Want to cultivate a pool of qualified job candidates before you even post a job opening? Here’s what you need to do.
You’re so busy at work you barely have time to blink. Then — bam! — you’re told to fill a job vacancy right now.
You copy and paste a job posting and wing it out into the advertising ether, ending up with a foot-high stack of resumes taunting you from the corner of your desk. Maybe someone super-qualified is buried there. Maybe not.
You resign yourself to spending your lunch hour sorting through the pile and popping antacids in anticipation.
But what if you already have a pool of highly qualified people to pick from for the next time you need to hire someone?
The one thing almost no hiring manager does
Start by treating the people you interview like royalty.
They’re valued collaborators, not beggars with their hands out hoping for a job crumb. Yet we’ve all been treated like we ought to grovel and be oh so grateful simply for the chance to interview.
Our companies pay a price when we treat job applicants badly.
Instead, master the art of interviewing — including the inevitable letdown — to not only gain a great reputation, but also fill your awesome applicant pool.
The bizarre recruiting secret most don’t know
Believe it or not, some of your best recruiters are the people you interview but don’t hire.
Sounds crazy, I know.
Yet when you’ve treated them better than they dreamed of, they’ll refer great candidates even when you don’t hire them. Just reject people so well they’re determined to help you.
But be warned: learning the art of rejection will push you right out of your comfort zone.
Do you have the guts to get the glory?
How to move them from rejection to headhunting
The first step is to always call them back.
Don’t chicken out and send an email. Or worse, vanish.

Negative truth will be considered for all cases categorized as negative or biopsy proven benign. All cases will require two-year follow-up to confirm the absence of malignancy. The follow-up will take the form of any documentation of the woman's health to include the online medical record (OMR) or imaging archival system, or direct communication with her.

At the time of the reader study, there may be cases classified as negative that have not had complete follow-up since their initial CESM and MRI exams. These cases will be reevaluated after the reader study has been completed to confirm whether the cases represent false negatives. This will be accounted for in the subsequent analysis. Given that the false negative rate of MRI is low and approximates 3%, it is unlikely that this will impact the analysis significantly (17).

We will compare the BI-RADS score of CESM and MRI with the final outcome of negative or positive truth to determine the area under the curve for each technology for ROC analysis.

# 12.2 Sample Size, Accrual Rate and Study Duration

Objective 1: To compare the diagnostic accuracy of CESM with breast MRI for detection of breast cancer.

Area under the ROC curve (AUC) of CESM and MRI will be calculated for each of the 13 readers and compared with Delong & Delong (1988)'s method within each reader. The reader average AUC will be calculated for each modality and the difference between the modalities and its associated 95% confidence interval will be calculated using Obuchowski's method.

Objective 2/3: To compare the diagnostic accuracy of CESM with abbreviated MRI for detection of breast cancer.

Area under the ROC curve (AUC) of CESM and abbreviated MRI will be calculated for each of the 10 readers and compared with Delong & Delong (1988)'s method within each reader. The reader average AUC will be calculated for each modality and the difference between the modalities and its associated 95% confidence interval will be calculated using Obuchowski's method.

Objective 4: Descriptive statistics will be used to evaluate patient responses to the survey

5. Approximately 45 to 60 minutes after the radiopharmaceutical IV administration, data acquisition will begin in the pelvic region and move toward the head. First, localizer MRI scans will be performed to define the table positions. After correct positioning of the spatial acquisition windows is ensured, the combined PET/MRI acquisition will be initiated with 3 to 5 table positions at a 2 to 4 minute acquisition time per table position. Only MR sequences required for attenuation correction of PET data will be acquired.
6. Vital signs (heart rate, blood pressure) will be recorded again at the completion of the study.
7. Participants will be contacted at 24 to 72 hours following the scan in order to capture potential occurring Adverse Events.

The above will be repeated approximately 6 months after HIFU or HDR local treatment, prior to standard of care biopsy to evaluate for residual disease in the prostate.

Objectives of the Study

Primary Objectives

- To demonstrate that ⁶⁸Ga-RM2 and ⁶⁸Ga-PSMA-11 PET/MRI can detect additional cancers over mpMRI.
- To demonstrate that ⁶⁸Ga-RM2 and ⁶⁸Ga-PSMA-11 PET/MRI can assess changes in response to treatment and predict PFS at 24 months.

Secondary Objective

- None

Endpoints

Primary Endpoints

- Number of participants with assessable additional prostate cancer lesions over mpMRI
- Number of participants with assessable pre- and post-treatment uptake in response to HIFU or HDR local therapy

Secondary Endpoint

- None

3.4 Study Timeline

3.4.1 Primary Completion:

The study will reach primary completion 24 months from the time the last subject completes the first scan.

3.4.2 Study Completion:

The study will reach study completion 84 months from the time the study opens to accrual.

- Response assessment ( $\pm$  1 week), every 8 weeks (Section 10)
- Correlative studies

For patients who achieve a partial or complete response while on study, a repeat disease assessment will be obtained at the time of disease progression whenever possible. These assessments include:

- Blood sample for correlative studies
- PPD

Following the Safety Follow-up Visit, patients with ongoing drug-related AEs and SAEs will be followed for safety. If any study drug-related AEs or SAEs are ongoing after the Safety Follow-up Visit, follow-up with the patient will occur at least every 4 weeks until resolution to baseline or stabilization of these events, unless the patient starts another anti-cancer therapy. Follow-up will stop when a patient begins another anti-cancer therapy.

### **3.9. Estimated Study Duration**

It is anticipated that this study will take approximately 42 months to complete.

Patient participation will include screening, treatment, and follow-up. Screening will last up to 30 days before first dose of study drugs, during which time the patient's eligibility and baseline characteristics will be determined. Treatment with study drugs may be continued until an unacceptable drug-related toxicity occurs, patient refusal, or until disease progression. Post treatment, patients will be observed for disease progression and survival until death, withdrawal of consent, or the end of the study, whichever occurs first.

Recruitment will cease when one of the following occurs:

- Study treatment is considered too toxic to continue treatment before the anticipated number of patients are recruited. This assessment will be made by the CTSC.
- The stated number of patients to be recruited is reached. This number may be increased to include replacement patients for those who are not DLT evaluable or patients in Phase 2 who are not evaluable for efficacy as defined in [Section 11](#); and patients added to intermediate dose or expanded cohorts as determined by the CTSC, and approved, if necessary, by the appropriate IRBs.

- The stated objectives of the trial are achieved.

If you get their voice mail, leave them a message asking them to call you back. Give them some options for days and times.
When you speak with them, do the following:
- After the greetings, kindly tell them right away they didn’t get the job. Don’t make them sweat through social chit chat waiting for the news.
- Thank them for their time and effort. This seems like a no-brainer, but hardly anyone does.
- Offer to give them constructive feedback on how they did. After they pick their jaw up off the floor, they usually agree.
- Tell them what they did well.
- Give them suggestions on how they could improve.
You’ll already have provided them a far better experience than usual.
But don’t stop there. Give them more:
- Seek their critique on how you did. Yes, you’ll feel vulnerable, but you’ll learn and improve.
- Ask them if it’s okay to contact them if a position comes up they’d be better suited for. But only if you’re sincere. If you know you’ll never hire them, skip this step.
By now you’ll seem like one of the best things since sliced bread to them.
People want to be treated with kindness, candor and respect. You gotta give them that, simply as part of being a decent human being.
You know what it feels like when someone treats you shabbily and then asks you for a favor. Like they put icing on manure and are trying to pass it off as a gourmet dessert.
But you’re better than that.
When to pop the question
At the end of the “Sorry, but I’m not hiring you” conversation, ask them, “If you know someone who’d be a great person to work here, would you tell them to get in touch with me?”
As long as you’ve made it an amazing experience, be prepared for their heartfelt “Yes!”
They’ve learned about you and your organization, so they’ll have a good idea how to match a qualified friend or colleague to you.
And you’ve shown you’re an excellent manager.
Be sure to tell them the people they refer should contact you directly. Don’t undo all your good work by forcing them into the hideous hiring black hole many companies have. You know the one: spend too much time filling out a series of online forms, click Send and receive a robotic canned reply.
Are you ready to revolutionize your recruiting?
Every person is part of a network. They’ll affect the reputation of you and your company when they tell others about their experience. (Click here to tweet this bit of truth.)
You’ll feel confident because you’ve unfailingly treated them with respect, honesty and consideration.
You turned what’s normally an impersonal rejection into a heartfelt conversation brimming with support and encouragement.
Your goal is to get the person you didn’t hire to walk away and say to someone else, “I didn’t get the job, but, man! It was great, and you’d love to work there!”
Then sit back and watch as the fantastic candidates arrive.
When you do, congratulations! You’ll have earned your way into the ranks of exceptional hiring managers.
Lynn Hauka teaches busy managers how to reclaim their personal life while still getting excellent business results. Get the free PDF “5 Calendar Hacks To Be More Productive And Leave Work On Time” when you sign up for her email list at The Balanced Boss.